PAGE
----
While some members of the NC State Bar leadership apparently have radical beliefs regarding human sexuality and gender, other’s to include myself do not. This amendment would label it unethical to discriminate with and for whom we use our professional talents, because of their sexual practices and beliefs regarding gender. While some may disagree with my Judeo-Christian beliefs regarding human sexuality, there is not a compelling justification for labeling such beliefs unethical. In fact, I do not believe there is any justification for imposing this such a radical moral view of human sexuality on any attorney. Ironically, many forms of “sexual orientation” that would fall within the scope of this “ethics” rules are still felonies in NC. This amendment would open the door to prosecuting attorneys if they adhere to their Judeo-Christian beliefs. It would also stigmatize those who reject radical views of human sexuality.
It’s unclear who or what motivates this effort. I am not aware of problems within the legal profession that these amendments would address, let alone that a majority of NC practitioners would agree should be addressed. These are highly political and disputed public policy issues. Instead of addressing practice of law concerns in NC, this appears to be a transparent attempt to obtain the credibility of a state bar organization to endorse one side in a disputed political and moral debate while suppressing the other side. The NC Bar should steer clear of this debate regarding human sexuality and gender identification and let it be handled in the legislature and courts of public opinion. The State Bar should not impose an ethical obligation to conform our law practices to align with one side on these contested issues.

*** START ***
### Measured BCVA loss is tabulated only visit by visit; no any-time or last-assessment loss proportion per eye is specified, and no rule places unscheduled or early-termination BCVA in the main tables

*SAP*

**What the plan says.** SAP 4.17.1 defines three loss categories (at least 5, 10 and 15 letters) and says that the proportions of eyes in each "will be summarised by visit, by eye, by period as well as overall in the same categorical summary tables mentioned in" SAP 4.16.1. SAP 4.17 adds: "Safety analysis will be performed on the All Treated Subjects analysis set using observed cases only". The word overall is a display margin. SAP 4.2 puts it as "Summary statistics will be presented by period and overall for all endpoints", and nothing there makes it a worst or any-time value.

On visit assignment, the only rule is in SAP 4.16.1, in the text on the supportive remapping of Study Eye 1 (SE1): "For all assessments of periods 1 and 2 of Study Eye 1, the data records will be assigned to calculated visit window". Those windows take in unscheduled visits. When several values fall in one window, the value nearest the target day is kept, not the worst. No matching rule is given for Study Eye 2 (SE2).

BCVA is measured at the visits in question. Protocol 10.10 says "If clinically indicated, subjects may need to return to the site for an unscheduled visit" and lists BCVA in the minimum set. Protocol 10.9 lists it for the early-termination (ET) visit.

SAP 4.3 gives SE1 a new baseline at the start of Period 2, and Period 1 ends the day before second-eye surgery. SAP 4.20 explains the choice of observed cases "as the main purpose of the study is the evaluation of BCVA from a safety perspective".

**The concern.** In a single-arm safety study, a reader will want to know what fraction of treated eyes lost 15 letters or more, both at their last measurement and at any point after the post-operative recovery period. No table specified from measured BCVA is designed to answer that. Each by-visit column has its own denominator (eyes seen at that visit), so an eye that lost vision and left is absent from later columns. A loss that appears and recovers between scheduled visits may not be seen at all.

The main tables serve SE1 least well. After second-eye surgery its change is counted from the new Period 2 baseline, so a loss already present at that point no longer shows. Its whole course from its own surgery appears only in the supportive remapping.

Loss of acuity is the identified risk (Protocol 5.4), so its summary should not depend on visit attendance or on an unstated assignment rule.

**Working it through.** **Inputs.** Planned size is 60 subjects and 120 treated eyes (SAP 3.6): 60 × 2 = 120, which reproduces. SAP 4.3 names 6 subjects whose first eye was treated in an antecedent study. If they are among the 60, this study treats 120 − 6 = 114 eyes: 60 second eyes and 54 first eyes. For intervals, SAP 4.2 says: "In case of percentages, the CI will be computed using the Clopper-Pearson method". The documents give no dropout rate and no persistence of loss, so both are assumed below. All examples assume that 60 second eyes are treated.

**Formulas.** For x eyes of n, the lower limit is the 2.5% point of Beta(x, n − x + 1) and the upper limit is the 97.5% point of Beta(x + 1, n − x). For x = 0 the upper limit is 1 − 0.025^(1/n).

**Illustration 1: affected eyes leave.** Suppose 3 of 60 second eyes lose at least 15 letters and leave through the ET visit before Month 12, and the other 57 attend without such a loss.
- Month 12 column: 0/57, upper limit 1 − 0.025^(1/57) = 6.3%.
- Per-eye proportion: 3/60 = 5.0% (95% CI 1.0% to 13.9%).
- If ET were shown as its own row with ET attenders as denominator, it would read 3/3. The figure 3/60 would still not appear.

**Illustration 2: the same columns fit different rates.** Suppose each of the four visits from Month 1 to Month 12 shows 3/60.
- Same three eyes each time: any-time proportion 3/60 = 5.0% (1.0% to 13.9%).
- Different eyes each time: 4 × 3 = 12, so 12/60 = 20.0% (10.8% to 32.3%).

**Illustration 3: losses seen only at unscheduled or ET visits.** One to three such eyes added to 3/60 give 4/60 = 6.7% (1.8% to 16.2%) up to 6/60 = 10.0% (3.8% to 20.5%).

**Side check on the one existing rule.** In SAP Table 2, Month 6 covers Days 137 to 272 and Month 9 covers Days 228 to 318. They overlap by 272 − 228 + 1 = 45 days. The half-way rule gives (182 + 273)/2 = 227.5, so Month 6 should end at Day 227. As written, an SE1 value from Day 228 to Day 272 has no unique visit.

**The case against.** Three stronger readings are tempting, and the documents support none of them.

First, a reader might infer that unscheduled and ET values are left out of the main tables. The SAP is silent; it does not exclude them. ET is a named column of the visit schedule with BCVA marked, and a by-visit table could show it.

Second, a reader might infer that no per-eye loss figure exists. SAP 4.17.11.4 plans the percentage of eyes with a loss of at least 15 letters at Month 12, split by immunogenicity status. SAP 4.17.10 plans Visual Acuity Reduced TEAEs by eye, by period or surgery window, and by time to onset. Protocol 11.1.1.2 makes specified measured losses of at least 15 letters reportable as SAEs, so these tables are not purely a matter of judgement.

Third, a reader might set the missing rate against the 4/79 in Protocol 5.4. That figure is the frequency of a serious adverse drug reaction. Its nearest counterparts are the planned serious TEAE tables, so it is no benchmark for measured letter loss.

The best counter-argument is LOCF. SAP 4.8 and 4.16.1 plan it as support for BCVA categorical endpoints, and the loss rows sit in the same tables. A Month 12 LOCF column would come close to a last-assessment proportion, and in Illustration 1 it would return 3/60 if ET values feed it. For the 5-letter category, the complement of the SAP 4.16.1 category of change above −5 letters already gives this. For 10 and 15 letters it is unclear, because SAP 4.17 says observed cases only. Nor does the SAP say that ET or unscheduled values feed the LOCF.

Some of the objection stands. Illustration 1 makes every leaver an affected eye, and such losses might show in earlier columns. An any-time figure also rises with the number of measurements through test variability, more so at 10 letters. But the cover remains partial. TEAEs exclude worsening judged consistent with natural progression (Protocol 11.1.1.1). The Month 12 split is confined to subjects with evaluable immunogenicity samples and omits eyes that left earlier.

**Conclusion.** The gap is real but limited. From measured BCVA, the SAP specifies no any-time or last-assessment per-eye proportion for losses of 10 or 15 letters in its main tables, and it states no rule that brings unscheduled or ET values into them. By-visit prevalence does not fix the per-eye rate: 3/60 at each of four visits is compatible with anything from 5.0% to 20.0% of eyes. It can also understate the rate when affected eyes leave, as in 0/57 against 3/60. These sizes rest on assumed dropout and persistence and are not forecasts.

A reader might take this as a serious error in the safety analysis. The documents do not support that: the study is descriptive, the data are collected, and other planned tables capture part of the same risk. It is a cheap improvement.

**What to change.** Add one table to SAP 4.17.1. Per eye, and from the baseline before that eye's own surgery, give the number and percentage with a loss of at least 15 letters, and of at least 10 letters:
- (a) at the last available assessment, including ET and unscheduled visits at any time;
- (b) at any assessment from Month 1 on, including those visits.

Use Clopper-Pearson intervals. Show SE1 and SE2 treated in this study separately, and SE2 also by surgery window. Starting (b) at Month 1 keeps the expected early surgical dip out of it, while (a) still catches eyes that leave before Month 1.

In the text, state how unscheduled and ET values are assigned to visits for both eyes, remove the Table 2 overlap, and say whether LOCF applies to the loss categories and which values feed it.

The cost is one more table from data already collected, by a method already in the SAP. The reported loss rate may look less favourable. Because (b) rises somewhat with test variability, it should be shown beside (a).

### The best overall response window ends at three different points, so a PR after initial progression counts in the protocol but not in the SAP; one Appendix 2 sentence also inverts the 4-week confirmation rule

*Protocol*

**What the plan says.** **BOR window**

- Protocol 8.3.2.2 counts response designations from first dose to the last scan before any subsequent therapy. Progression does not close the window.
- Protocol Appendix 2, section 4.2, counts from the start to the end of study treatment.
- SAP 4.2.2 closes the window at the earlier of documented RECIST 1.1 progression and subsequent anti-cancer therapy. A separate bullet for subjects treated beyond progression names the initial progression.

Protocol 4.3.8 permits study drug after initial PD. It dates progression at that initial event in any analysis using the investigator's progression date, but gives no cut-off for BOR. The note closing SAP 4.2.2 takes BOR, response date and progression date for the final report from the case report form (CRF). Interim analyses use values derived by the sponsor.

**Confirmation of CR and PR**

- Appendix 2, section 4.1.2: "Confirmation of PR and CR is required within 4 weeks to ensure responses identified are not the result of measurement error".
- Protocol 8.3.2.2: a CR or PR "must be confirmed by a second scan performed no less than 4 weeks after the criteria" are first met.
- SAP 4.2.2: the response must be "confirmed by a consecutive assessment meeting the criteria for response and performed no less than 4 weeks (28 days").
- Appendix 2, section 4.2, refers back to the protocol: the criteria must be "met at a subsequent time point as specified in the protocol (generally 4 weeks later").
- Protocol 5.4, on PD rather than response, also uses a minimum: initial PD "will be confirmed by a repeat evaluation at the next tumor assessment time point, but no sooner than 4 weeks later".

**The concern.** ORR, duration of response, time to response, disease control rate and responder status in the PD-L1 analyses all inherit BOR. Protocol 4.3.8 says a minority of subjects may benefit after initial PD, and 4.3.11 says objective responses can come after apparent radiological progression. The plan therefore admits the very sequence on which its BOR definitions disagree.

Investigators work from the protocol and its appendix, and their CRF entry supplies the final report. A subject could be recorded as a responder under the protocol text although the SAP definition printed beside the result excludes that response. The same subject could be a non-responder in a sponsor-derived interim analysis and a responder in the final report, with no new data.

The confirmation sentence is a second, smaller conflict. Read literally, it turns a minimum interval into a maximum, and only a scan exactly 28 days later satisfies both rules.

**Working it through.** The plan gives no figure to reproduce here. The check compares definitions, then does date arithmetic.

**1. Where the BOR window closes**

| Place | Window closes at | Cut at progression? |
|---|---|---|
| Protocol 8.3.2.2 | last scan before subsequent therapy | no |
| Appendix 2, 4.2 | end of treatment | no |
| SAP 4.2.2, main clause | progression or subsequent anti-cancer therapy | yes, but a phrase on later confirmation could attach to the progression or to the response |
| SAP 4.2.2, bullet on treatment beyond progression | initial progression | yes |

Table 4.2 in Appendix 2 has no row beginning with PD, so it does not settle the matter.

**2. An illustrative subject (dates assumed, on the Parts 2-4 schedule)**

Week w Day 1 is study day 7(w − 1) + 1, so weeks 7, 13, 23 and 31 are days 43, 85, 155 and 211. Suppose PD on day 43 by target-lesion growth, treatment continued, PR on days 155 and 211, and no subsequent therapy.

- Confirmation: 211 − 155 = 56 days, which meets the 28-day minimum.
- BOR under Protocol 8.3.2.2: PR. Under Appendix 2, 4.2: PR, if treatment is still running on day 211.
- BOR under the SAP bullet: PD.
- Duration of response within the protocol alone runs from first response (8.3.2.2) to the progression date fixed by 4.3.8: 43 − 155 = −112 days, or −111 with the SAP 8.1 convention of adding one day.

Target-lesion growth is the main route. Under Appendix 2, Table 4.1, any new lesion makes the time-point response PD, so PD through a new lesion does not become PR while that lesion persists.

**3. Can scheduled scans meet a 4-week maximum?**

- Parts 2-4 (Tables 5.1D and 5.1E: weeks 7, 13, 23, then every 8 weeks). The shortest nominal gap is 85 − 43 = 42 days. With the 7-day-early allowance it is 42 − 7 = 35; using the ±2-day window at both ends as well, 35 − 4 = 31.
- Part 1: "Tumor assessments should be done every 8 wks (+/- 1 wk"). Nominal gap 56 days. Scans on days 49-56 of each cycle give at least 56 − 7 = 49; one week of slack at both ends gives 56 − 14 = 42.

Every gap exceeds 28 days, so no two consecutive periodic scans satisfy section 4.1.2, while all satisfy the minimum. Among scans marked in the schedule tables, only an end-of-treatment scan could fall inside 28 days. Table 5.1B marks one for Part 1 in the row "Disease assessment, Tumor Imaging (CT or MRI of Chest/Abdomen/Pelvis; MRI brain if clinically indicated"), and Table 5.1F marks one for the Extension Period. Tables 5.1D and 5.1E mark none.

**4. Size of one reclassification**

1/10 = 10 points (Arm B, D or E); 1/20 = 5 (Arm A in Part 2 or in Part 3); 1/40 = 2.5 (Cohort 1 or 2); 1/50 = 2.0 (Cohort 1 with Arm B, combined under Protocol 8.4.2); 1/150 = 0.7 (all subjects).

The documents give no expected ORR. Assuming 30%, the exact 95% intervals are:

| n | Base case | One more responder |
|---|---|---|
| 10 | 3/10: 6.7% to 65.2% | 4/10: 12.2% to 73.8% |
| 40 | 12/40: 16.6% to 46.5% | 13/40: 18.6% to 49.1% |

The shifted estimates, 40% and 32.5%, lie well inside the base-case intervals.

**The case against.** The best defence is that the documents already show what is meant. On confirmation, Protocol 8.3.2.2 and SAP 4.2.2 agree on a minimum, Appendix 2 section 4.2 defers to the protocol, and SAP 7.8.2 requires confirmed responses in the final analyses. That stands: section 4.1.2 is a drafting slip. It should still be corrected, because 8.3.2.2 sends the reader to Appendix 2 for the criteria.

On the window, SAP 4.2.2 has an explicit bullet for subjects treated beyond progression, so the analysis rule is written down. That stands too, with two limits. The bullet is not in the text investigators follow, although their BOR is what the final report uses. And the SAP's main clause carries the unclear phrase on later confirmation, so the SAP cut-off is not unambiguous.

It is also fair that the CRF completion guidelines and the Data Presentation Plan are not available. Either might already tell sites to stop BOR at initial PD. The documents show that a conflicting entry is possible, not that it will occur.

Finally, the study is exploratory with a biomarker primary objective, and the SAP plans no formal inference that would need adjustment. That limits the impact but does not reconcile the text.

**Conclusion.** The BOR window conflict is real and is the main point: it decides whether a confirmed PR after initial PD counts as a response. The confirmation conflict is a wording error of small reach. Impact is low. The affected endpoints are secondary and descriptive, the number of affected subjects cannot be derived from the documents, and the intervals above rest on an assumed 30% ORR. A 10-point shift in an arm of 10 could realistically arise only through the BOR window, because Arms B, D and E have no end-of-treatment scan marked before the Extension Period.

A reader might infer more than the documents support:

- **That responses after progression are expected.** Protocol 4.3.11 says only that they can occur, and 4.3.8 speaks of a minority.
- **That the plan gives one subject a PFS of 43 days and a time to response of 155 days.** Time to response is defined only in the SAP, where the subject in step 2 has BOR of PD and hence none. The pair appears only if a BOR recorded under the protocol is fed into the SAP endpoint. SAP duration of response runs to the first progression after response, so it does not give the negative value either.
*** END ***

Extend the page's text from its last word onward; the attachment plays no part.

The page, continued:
UPDATE March 2011: See NC SCt Rejects Bar Leadership’s Ethics for Sex and Gender